Separately toast the hazelnuts and sesame, let them cool and then reduce to a powder with a food processor. Incorporate the cumin and coriander, stir well and place in a little jar. .
Sprinkle the chickpeas with the dukkah and add 2 spoons extravirgin olive oil, mix well in order to completely coat the chickpeas, place in a baking tray and bake in the oven, still, at 180°C for 25 minutes, or until the chickpeas are crunchy.
Let the chickpeas cool to room temperature, then in a bowl place the sprouts, parsley, shallots, chickpeas and quinoa. Season with the oil and lemon juice, add salt to taste and garnish with the fresh coriander leaves.
This flavory and wondrous recipe is of Burmese origins, specifically by William Myatwunna, an excellent chef in Yangon, whom I had the honor of cooking with. My version is just a little lighter in onions, garlic and oil, only to better adapt it to the European taste.
- 16 king prawns
- 12 tbsp peanut oil
- 5 teaspoons turmeric powder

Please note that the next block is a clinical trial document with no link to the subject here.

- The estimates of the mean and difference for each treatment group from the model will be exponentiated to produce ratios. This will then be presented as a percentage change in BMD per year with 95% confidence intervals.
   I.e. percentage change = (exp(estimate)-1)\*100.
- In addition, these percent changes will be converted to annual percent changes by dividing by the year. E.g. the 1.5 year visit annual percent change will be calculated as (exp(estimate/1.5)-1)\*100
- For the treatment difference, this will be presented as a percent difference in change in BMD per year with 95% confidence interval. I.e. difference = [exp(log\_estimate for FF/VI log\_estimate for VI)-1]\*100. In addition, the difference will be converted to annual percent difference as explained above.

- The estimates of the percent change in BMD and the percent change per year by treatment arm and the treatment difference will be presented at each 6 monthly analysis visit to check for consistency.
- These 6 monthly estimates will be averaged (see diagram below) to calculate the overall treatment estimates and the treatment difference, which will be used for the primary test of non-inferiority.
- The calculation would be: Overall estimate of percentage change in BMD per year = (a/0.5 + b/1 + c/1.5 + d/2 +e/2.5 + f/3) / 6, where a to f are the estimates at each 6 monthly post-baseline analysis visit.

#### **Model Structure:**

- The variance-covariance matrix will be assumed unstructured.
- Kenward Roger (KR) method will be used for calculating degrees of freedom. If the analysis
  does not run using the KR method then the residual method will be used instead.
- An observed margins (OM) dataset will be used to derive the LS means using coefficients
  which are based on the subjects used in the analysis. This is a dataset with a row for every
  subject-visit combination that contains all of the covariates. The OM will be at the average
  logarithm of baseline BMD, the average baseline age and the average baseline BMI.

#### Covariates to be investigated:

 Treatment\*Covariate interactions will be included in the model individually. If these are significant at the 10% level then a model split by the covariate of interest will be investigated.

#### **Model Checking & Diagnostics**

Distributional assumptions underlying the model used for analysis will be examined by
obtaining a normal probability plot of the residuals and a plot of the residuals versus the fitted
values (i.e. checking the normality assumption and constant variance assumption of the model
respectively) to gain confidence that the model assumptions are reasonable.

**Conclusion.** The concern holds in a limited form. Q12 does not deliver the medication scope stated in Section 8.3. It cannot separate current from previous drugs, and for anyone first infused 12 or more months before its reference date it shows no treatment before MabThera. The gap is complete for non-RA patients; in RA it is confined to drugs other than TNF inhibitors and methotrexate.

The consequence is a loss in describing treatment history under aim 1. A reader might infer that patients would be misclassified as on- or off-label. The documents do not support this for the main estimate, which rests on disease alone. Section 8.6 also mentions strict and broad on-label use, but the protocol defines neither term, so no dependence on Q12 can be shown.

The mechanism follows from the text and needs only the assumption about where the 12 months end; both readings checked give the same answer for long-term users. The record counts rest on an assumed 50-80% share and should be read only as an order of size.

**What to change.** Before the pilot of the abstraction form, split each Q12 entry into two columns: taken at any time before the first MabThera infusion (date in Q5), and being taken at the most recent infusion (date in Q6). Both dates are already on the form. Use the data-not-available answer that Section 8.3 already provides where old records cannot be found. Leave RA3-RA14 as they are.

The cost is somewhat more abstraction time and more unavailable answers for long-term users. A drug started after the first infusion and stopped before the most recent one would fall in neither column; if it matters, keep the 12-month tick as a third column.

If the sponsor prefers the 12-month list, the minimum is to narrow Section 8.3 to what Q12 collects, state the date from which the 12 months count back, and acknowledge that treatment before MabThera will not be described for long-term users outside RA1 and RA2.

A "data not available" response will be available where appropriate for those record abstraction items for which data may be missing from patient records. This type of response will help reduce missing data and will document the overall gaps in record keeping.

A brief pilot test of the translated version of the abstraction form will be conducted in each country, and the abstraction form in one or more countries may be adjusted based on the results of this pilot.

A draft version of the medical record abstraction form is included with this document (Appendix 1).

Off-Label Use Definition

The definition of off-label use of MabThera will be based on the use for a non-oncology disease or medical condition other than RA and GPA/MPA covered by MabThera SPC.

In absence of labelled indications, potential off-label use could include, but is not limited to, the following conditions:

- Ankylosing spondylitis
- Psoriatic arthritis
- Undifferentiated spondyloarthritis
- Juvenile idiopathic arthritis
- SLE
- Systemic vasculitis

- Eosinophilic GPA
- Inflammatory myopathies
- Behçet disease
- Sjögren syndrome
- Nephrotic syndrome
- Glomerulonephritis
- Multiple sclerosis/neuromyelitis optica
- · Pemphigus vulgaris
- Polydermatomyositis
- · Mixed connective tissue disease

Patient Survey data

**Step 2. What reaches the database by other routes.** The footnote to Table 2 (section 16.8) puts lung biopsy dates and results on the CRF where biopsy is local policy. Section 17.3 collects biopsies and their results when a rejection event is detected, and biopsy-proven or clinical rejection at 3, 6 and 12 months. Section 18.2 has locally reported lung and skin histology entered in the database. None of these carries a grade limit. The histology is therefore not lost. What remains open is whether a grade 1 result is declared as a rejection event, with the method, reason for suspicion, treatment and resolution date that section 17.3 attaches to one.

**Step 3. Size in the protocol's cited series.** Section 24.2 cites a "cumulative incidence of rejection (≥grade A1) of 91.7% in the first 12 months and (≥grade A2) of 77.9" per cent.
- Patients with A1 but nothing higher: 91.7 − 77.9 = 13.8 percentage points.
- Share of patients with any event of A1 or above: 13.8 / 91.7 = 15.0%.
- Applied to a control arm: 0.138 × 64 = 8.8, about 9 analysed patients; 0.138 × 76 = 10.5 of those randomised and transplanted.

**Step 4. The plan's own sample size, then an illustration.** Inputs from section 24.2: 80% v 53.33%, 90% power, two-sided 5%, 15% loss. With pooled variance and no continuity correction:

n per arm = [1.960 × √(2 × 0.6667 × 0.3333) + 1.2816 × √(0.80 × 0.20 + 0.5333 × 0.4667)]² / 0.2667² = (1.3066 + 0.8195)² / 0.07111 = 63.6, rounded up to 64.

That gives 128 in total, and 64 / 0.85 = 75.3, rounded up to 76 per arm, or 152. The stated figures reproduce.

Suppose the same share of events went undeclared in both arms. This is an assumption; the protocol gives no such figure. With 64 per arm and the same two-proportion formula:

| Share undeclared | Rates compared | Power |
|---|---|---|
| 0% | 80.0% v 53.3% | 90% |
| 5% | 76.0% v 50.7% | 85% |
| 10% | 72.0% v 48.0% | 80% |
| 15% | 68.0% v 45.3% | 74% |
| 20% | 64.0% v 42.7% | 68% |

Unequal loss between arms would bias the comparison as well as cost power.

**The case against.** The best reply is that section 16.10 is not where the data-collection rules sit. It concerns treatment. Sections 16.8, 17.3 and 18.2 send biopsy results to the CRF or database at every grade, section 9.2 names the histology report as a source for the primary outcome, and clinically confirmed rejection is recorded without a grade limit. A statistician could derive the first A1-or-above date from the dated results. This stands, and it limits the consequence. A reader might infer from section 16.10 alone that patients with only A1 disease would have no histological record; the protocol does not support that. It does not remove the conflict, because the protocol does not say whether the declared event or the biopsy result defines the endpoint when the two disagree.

- 6 medium onions
- 5 cloves garlic
- 5 thumbs ginger, peeled and pounded
- 1 teaspoon red chilli powder
- 4 tbsp fish sauce
- 2 medium yellow or green pepper cut into fine rings
- 4 sprigs of mint leaves
- 8 tinned tomatoes
Shell the prawns, leave the tail but remove the black spinal vein. Wash under running water and pat dry. Season with half the turmeric, salt, pepper and fish sauce and marinate for 5 minutes.
Blend the tomatoes to a paste and finely cut the peppers into rings. Peel the ginger, garlic and onions and pound (or chop) separately.
Heat the oil in a large pan with the other half of the turmeric powder, add pounded ginger and garlic until fragrant, add the pounded onions and sautée until golden brown.
Now add the red chilli powder and tomato paste and cook, while stirring continously, for 2-3 minutes.
Add the prawns and a little bit of water and cook for 3 minutes, turning the prawns gently once. Add salt to taste. Remove the prawns from the pan and set aside.
When the oil almost sizzles add the peppers, then transfer all to a dish, garnishing with mint leaves.
Serve with plain boiled green beans or rice.